Press Release

Space researchers gather in Paris

By SpaceRef Editor
July 25, 2004
Filed under , ,
Space researchers gather in Paris

At the invitation of ESA and CNES, the Committee on Space Research (COSPAR) is
holding its 35th Scientific Assembly in Paris from 19 to 25 July. As happens
every two years, scientists from all over the world are attending to take stock
of their research findings.

Set up in 1958 at the dawn of the space age, COSPAR is an interdisciplinary
science committee focusing on all research activities that deploy space systems
— from balloons to satellites. With some 4000 scientists registered as
Associates, this is one of the largest autonomous scientific organisations in
the space sector, making it a key contributor to the development of
international cooperation.

The 2004 Assembly already looks set to yield an exceptionally good COSPAR
vintage, providing a wealth of topical attractions. The unprecedented harvest of
data gathered by Mars probes — ESA’s Mars Express orbiter, NASA’s Spirit and
Opportunity rovers — provide stimulating input for many of the presentations
and discussions, as do the first results from the Cassini-Huygens duo entering
orbit around Saturn and those of Europe’s Smart-1 probe heading for the Moon.

Over a fortnight before the opening day, over 2000 researchers had already
registered to attend. “This is a record”, says Jean-Paul Paillé, ESA’s
coordinator for the event. “We are going to beat the figures for Houston 2002,
when the Scientific Assembly had actually been twinned with the IAF’s
International Astronautical Congress”.

This year’s participants include two Nobel Prize winners, Paul Crutzen and
Riccardo Giacconi, respectively honoured for their achievements in Chemistry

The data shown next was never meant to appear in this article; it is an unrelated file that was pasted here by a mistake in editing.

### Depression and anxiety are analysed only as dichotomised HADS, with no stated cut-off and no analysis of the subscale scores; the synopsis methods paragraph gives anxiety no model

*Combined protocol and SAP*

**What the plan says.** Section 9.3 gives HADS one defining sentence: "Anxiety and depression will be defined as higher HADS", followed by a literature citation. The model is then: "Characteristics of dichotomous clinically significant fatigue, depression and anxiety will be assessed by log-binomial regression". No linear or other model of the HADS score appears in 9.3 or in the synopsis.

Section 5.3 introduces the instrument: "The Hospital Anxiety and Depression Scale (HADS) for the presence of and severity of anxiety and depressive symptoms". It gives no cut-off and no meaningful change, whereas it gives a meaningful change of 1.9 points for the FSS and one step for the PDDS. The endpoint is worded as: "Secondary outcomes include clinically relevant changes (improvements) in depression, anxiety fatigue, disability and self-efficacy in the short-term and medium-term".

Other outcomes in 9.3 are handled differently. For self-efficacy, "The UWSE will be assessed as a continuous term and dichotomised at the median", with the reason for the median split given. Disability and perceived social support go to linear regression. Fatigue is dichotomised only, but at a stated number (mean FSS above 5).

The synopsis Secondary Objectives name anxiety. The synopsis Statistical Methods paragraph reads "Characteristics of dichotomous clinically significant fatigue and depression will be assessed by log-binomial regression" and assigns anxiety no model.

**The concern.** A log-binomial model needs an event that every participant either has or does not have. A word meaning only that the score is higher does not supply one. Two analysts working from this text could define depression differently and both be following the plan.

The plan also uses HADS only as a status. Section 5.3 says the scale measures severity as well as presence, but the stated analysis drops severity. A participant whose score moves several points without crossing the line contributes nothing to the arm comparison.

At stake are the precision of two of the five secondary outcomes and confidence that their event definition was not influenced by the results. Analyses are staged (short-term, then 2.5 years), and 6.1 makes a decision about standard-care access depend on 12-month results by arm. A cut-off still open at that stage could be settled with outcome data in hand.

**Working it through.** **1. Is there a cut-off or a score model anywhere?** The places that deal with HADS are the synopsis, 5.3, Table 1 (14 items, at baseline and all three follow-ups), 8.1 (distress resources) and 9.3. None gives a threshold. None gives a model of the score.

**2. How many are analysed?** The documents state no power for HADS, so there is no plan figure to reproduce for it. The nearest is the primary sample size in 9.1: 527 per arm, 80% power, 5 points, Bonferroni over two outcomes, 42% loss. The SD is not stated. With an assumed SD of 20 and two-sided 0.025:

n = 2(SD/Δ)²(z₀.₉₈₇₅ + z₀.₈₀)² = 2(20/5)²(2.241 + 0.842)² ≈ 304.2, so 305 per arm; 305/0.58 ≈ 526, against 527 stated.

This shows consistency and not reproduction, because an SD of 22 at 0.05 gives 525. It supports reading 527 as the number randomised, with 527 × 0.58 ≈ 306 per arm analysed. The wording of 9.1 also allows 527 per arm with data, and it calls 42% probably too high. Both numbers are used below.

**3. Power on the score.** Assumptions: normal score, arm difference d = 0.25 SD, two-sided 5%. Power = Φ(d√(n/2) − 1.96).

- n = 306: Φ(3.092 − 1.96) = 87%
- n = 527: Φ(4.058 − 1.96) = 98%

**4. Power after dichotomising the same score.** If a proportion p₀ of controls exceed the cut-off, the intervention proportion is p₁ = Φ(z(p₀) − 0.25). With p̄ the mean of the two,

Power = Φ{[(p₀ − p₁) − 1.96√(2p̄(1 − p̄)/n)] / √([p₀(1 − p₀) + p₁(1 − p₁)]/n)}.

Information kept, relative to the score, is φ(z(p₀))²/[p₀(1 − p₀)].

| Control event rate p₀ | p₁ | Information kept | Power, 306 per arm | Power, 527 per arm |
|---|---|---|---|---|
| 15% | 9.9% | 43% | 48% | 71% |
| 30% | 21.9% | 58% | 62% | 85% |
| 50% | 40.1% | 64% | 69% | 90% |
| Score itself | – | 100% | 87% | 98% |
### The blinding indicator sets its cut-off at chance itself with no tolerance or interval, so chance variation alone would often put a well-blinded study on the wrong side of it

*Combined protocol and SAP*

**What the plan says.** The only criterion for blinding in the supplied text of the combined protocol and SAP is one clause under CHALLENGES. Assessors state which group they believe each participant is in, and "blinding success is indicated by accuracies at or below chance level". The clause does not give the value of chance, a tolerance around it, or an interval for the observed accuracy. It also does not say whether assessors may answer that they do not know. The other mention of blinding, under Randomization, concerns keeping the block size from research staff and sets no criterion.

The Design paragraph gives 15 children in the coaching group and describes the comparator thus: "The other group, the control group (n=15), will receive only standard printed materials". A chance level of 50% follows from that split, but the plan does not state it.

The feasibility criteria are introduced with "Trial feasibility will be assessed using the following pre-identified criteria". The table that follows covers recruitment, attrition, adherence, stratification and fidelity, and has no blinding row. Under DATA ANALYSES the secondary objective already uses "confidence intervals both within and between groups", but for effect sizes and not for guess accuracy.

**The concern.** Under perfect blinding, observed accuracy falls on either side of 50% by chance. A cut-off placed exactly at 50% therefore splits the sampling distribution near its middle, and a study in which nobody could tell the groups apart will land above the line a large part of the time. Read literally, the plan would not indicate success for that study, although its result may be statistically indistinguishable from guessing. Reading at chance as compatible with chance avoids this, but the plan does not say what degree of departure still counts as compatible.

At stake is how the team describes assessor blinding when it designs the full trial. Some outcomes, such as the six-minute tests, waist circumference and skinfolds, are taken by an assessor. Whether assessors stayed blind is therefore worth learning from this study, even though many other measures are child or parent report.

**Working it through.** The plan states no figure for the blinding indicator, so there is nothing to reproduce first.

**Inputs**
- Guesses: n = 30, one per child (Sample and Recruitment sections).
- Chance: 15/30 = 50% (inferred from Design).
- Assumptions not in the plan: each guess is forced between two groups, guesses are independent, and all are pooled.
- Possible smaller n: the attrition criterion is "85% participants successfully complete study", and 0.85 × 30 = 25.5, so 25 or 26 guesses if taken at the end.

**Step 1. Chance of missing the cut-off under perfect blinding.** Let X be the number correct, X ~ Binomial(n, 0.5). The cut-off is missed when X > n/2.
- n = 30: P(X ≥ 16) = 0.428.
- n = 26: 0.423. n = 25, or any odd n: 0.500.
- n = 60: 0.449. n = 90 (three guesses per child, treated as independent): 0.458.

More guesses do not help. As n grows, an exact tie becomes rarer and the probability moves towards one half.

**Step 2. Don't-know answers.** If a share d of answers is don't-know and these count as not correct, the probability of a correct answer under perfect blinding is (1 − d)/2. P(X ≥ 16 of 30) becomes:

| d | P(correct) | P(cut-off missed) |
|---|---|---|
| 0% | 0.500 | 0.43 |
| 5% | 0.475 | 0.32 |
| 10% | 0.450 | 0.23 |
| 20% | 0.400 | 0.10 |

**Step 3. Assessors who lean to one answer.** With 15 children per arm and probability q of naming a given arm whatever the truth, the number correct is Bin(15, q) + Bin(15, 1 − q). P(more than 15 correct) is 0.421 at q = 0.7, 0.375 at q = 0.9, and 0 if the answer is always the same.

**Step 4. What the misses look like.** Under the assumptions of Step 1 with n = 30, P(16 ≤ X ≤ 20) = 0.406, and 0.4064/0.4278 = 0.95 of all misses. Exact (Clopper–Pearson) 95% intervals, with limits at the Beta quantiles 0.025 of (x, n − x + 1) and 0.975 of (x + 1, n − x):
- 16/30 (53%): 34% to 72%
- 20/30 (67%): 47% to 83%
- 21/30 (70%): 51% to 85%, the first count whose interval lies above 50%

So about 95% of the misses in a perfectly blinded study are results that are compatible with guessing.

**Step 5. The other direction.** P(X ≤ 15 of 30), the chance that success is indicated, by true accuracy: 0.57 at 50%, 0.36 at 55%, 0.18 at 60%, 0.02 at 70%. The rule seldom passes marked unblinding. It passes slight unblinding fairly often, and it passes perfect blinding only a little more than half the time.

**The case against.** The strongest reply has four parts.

(1995) and Physics (2002), along with heads of space agencies from around the
world and representatives of industry.

ESA programmes in the spotlight

The space research results yielded by many ESA missions are being highlighted in
numerous presentations during the ninety-four science sessions that proceed in
parallel throughout the week. During Earth observation sessions, Nadine Gobron,
of the European Commission’s Joint Research Centre at Ispra (Italy), will be
providing an assessment of the ongoing deployment of the Medium Resolution
Imaging Spectrometer (Meris) onboard ESA’s Envisat satellite monitoring
vegetation. Alain Hauchecorne, of the aeronomy unit at the Centre National de la
Recherche Scientifique (CNRS) at Verrières-le-Buisson, will be presenting the
results of the Global Ozone Monitoring by Occultation of Stars (Gomos)
spectrometer also onboard Envisat, with atmospheric profiling of concentrations
of ozone and nitrogen dioxide / trioxide at altitudes of 15 to 100 km.

Concerning solar system exploration, Jean-Pierre Bibring, of the Space
Astrophysics Institute at Orsay, will be reporting on the observations performed
to date by the Omega spectrometer on ESA’s Mars Express mission, including the
first data on the composition of the Red Planet’s surface. Bernard Foing, chief
project scientist on ESA’s Smart-1 mission, will be reporting the first results
provided by the science and technology payload instruments onboard this small
European probe currently heading for the Moon powered by its plasma thruster
engine. Philippe Lamy, of the CNRS Space Astronomy Laboratory at Marseille, will
be addressing Hubble Space Telescope visible/infrared-region observation of the
core of comet 67P/Churyumov-Gerasimenko, in preparation for ESA’s Rosetta
mission which is due to reach its target in ten years’ time. François Raulin,
CNRS exobiology research director, will be reporting the
exo/astro/cosmobiological prospects for the ongoing Cassini-Huygens mission. The
focus here is on studying the chemistry of Saturn’s moon Titan. This could be